Compared to MESP1- cells, MESP1+ cells highly expressed endothelial progenitor genes and angiogenesis genes such as FLT1, KDR, VEGFA, HGF, etc. (Figure 3C). A high percentage of MESP1+ cells could also be a useful indicator of strong endothelial and smooth muscle differentiation potential. We obtained about 30% of EC, or more than 95% of SMC (Figure 5G-H). Recently, Hamad and co-workers demonstrated that a scalable 3D suspension bioreactor culture enabled the generation of a large amount of CMs from human iPSCs . A similar system may be adapted to use with our MESP1 reporter cells to produce large quantities of CMs, ECs, and SMCs for regenerative medicine.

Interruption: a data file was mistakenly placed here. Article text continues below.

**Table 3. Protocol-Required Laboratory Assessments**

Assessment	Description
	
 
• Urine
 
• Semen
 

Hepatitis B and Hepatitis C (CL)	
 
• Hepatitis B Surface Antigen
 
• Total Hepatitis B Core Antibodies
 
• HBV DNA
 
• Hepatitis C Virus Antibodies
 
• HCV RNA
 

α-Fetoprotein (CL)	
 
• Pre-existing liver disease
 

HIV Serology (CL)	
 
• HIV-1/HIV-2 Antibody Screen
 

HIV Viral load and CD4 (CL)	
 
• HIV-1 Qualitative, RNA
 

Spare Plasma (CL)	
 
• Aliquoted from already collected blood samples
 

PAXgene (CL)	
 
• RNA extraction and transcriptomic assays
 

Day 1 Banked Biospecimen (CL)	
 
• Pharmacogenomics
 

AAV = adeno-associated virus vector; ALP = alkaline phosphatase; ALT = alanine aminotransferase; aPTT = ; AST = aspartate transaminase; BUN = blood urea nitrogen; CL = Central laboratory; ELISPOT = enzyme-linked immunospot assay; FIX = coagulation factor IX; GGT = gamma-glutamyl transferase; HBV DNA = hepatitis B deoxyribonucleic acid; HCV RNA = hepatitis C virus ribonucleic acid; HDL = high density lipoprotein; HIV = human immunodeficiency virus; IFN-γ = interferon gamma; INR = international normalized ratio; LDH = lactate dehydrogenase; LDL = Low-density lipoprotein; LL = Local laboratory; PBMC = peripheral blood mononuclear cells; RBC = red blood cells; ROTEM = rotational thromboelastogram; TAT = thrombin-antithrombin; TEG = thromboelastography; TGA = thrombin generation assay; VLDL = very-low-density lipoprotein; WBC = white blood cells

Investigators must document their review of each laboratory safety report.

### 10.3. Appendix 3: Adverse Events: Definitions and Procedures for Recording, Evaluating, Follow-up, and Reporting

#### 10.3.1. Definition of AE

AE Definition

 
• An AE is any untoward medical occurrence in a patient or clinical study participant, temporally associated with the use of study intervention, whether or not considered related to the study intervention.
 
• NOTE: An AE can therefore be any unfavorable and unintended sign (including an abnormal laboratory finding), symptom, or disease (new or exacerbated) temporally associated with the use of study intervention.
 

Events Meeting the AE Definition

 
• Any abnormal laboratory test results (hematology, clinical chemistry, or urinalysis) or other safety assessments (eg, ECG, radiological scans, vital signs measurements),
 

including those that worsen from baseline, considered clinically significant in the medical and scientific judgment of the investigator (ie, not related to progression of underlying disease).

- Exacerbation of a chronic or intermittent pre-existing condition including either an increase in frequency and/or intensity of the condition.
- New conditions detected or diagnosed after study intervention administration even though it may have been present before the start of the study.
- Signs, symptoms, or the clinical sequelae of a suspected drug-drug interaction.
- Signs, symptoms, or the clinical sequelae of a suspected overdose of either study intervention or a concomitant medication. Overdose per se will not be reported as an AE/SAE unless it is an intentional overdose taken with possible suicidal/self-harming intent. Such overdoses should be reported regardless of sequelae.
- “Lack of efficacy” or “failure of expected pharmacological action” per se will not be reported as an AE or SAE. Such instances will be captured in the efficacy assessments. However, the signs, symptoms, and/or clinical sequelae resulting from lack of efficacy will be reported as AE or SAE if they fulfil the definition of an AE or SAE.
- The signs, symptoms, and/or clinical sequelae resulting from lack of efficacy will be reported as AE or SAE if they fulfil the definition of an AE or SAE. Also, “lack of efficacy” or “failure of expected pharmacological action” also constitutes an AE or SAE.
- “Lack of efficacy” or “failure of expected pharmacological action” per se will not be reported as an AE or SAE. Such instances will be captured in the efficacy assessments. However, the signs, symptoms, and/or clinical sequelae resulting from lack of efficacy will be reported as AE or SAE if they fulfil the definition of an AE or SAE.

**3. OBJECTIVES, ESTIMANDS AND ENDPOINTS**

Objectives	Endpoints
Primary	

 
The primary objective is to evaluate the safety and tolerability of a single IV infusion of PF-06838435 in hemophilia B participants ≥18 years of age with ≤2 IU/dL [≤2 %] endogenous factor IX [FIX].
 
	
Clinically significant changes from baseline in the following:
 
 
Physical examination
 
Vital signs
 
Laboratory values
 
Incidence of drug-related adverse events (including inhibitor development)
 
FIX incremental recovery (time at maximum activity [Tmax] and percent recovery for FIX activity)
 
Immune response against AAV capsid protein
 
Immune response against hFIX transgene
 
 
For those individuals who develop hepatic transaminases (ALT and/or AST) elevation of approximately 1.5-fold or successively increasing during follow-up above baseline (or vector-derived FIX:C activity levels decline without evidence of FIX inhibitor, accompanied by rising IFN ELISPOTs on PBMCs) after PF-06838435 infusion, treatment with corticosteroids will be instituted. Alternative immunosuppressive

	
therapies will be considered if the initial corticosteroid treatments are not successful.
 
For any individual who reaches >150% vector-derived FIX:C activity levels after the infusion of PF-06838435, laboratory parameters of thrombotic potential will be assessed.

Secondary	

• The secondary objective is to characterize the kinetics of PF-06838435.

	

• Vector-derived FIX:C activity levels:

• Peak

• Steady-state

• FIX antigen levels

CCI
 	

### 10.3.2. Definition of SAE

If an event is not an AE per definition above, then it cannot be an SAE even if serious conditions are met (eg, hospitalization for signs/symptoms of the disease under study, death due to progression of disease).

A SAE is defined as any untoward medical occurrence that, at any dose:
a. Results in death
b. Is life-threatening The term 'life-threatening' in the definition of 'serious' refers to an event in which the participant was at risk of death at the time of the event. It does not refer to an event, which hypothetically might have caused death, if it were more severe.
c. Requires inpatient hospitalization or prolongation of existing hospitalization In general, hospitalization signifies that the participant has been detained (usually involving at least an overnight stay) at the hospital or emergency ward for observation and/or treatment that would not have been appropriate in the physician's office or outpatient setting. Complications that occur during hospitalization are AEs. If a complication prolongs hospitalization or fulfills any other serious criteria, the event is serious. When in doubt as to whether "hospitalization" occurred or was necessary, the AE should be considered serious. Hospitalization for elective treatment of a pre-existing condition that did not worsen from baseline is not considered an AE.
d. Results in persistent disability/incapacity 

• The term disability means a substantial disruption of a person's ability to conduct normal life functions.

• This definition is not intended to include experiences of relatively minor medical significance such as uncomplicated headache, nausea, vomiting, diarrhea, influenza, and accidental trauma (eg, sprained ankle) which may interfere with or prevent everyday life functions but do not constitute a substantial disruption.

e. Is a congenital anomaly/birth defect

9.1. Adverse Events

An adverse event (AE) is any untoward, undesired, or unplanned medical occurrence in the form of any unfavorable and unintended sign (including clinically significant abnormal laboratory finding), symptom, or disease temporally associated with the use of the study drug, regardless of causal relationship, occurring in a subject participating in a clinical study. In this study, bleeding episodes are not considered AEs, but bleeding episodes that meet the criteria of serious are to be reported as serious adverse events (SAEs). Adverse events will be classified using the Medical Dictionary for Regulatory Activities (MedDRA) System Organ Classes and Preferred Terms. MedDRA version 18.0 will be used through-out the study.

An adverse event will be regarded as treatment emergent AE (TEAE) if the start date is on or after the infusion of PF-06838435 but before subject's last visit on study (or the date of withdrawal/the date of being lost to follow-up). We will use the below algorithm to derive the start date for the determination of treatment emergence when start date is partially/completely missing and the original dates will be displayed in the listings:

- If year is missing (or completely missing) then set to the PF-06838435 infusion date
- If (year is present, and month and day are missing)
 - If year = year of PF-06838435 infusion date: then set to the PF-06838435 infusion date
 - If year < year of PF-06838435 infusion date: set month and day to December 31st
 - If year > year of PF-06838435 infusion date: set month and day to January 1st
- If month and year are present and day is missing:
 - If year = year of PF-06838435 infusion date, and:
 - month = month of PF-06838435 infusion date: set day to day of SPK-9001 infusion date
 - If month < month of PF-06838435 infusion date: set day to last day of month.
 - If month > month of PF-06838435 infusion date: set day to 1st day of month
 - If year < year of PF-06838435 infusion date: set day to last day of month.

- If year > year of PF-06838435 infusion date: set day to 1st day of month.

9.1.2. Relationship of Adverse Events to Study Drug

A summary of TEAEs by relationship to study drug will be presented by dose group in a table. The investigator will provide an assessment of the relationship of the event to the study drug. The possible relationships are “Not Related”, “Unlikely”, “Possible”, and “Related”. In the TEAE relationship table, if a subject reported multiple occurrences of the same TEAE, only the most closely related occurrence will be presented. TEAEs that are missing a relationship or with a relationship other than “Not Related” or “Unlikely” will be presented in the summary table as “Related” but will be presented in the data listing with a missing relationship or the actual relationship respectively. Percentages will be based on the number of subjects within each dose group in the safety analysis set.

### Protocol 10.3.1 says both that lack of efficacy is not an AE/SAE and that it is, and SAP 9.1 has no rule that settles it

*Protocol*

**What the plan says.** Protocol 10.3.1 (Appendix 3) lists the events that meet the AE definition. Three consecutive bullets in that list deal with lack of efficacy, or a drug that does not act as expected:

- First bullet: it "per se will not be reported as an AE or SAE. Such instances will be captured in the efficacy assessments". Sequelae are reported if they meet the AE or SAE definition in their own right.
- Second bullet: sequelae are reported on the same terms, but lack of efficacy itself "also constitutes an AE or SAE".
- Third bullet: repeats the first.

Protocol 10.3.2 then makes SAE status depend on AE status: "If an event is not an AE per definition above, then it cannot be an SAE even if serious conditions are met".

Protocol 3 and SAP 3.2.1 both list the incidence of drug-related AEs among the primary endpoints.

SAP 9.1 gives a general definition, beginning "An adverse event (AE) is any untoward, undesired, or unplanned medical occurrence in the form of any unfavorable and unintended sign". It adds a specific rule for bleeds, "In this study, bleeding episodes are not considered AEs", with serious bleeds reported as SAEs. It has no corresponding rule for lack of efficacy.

Human pluripotent stem cell-derived mesoderm cells with strong cardiac differentiation bias have been used in transplantation experiments to regenerate infarcted hearts [26,27]. These cells are marked by the stage-specific embryonic antigen 1 (SSEA1) surface epitope. Compared to SSEA1 cells, MESP1 reporter cells provided a more defined cell population. In Blin et al.'s report, engrafted SSEA1 cells (2 × 107) formed CM in MI Rhesus monkey hearts , while in a similar transplantation study carried out by Zhu and colleagues, they transplanted 1 × 107 SSEA1 cells to the MI hearts of male cynomolgus monkey (5-8 years old), and found few cells left after 28 days . This discrepancy may be due to many factors. For example, Blin et al.'s infarction procedure were 90 minutes, followed by reperfusion, and 2 × 107 SSEA1 cells were implanted . While in Zhu et al.'s study, permanent LAD ligation was done to the hearts, and 1 × 107 SSEA1 cells were engrafted. Therefore, in Zhu's case, the ischemia in the MI hearts may be more severe and extensive, create a very hostile microenvironment for cell survival . In our transplantation test using a rat MI model after permanent LAD ligation, 1 × 107 MESP1+ cells were injected. After 28 days, echocardiography measurement of LVEF and LVFS revealed that MESP1 engrafted hearts had much better physiological function compared to control hearts. The LVRI score had no significant difference from that of the Sham group. MESP1+ cells engrafted hearts have significantly less fibrosis and a more muscularized area, which is in line with the much better physiological function of this group (Figure 6A-H). In our case, we observed only a small number of graft-derived CMs, and more graft-derived ECs in receipt hearts, this result suggests that the microenvironment of adult rat MI hearts does not favor CM differentiation of human MESP1+ cells while permitting more EC differentiation (Figure 6I-K). The EC differentiation and blood vessel formation from engrafted human MESP1+ cells were also observed when they were injected into a mouse model of the hindlimb ischemia . These observations confirmed that MESP1+ cells have strong angiogenic potential in an ischemia environment. On the other hand, robust CM formation in vivo is likely to require more specific induction signals. Tissue-engineered cardiac patch incorporated with human iPSC derived CM, EC, and SMCs have been shown to nicely repair porcine model of acute MI without adverse complications . As MESP1+ cells have strong potential to rapidly differentiate to CM, EC and SMC in vitro, in the future, tissue-engineered combinatory scaffolds with lineage-specific induction cues may be created to deliver MESP1+ cells into the infarcted heart to facilitate simultaneous CM and EC differentiation, while achieving better cardiac repair. Alternatively, if one concerns about the safety and immunocompatibility of cell transplantation, extracellular vesicles secreted by stem cells contains various proteins, lipids, and nucleic acids, and possess cardiac repair and regenerative potential . A recent study showed that the incorporation of small extracellular vesicles (VE) in sodium alginate hydrogel increased their retention in the infarcted heart and improved therapeutic effects . MESP1 cells highly expressed several potent pro-angiogenesis factors, including VEGFA, HGF . It would be interesting to characterize VEs released by MESP1 cells and test their reparatory potential by embedding them in hydrogels to treat MI.